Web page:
The Justice Department has appealed a decision by the U.S. Tax Court last year to provide an IRS whistleblower reward based upon a criminal fine and civil forfeitures. The Government’s appeal to the D.C. Circuit attempts to reverse a favorable decision for whistleblowers on the definition of collected proceeds used in the terms of the IRS whistleblower program.
The “Whistleblower”, who wishes to remain anonymous (hereinafter referred to as “Mr. Doe”), worked as a CPA in the accounting department of a Fortune 500 financial services firm. While carrying out his basic job responsibilities, Mr. Doe discovered that his employer failed to properly disclose the extent of its tax liability and also claimed tax credits in excess of permissible amounts. Mr. Doe initially reported these accounting errors to company management. However, to his dismay, the Company decided not to correct the accounting errors discovered and, to make matters worse, the company made a conscious decision not to inform the IRS who was in the midst of performing a large case examination. By withholding this information from the IRS, Mr. Doe determined that the Company had committed tax fraud in the form of an underpayment totaling in excess of $20 million.
Mr. Doe originally filed his tax fraud whistleblower case pro se in April 2007, after the newly formed IRS Whistleblower Office opened. After having been contacted and interviewed early on, years went by during which time Mr. Doe received no information of feedback from the IRS. Mr. Doe became concerned that if the IRS conducted an investigation and recovered back taxes as a result, that his claim to a reward under the new whistleblower program may not be assured. It was then that Mr. Doe retained Eric L. Young, Esquire, an Egan Young founding partner, to represent him.
Mr. Young, an experienced whistleblower attorney, assessed the case and determined not only that Mr. Doe’s allegations should be of significant interest to the IRS, but that the case appeared to not have been properly docketed by the IRS Whistleblower Office. Mr. Young proceeded to work with the IRS’ Whistleblower Office by resubmitting Mr. Doe’s claim and assuring that a “Claims Number” was assigned by the Whistleblower Office — something that did not occur before Mr. Young assumed representation in this case.
After securing a Claims Number for Mr. Doe’s claim, Mr. Young proceeded to provide all of the original case documents and information to the IRS Whistleblower Office, further exposing the Company’s substantial fraud. At the same time, Mr. Young determined that an investigation had ensued and over the course of his representation, both he and his associate, Brandon J. Lauria, Esquire, maintained close contact with the IRS Whistleblower Office in order to assure that Mr. Doe’s allegations were investigated and that his right to a reward would be protected in the event of a recovery by the IRS.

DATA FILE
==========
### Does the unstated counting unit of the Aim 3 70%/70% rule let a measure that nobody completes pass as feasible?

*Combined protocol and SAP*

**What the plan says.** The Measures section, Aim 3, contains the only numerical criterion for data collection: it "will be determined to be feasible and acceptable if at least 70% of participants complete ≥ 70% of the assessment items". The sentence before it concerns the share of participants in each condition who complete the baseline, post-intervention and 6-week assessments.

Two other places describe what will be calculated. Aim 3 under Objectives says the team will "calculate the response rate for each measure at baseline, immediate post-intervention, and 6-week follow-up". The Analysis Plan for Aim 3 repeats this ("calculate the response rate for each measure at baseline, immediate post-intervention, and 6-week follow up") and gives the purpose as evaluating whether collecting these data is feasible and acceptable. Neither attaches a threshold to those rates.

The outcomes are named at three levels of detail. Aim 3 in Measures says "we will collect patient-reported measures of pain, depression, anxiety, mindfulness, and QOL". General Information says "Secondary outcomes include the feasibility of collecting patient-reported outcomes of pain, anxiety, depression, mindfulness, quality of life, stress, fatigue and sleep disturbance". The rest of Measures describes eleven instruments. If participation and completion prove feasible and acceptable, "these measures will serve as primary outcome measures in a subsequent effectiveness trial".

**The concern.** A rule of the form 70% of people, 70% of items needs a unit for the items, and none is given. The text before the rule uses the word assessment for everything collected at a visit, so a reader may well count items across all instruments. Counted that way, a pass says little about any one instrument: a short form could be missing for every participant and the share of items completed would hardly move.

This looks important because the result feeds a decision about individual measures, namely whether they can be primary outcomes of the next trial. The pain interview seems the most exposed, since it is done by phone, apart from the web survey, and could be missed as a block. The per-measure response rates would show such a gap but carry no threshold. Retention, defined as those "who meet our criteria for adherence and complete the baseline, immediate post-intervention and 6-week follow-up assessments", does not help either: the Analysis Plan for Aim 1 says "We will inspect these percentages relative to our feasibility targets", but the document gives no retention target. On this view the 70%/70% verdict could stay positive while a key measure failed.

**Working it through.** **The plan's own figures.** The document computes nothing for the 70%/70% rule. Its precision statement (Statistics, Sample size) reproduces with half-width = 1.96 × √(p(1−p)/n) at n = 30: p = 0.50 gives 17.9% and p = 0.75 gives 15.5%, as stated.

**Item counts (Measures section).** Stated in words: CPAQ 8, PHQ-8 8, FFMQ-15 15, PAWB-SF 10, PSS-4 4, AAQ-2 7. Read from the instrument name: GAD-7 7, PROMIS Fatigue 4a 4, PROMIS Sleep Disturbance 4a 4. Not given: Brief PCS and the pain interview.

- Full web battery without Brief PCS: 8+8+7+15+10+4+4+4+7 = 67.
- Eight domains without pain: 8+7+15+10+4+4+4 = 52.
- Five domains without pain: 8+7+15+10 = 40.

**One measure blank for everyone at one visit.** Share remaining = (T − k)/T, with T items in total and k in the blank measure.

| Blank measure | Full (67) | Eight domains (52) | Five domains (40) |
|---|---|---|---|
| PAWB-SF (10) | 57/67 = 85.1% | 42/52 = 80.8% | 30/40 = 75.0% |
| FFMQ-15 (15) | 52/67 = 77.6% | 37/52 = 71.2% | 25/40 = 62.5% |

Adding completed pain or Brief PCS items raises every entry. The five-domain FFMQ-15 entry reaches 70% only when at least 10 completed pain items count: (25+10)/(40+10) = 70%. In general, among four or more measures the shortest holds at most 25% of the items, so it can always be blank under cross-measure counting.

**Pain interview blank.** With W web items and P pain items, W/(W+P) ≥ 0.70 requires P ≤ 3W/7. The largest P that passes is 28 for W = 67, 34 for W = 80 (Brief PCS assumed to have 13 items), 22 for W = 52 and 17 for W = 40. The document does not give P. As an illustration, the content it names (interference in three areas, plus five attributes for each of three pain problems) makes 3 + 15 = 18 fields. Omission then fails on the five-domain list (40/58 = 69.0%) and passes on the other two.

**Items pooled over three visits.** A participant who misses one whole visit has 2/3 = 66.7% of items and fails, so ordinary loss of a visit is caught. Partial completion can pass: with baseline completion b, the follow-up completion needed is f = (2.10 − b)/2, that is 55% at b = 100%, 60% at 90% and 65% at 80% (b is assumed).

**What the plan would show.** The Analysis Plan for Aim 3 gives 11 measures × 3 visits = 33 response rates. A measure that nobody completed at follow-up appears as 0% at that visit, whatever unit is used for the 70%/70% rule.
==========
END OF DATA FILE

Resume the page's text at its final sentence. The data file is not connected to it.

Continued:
Mr. Doe’s decision to retain Mr. Young and his law firm paid off. On April 7th, 2011, Mr. Doe received the first-ever mandatory whistleblower reward (as confirmed by the IRS Whistleblower Office) in the amount of $4.5 Million. Although the IRS code provides that rewards may range from 15 to 30 percent of the IRS recovery, Mr. Young’s representation and the Whistleblower’s cooperation directly led to an enhanced reward of 22 percent!
The IRS Large Business & International Division (LB&I) is launching eleven compliance campaigns to target potential tax issues at the nearly 300,000 taxpayers within its jurisdiction. When a regulator announces that it will spend resources for investigation and enforcement in a particular area, it can be a good signal that it will look carefully at any credible whistleblower tips.
Medtronic, a medical device company, has just settled a tax dispute with the Internal Revenue Service over the repatriation of overseas cash for its 2007 acquisition of Kyphon for $330 million. Medtronic used a mix of U.S. and overseas cash in order to pay for the $4.2 billion acquisition.
The dispute arose over the amount of the repatriated $3.3 billion in overseas cash that would be taxable. Taxation of cash generated outside the United States has become an issue because of the large amount of cash that some corporations have acquired through overseas operations. If they bring that cash back into the US, they will have to pay tax on it here, minus the amount that they paid overseas. Lawmakers have discussed a variety of measures to encourage corporations to repatriate their cash located outside the United States and bring it into the country.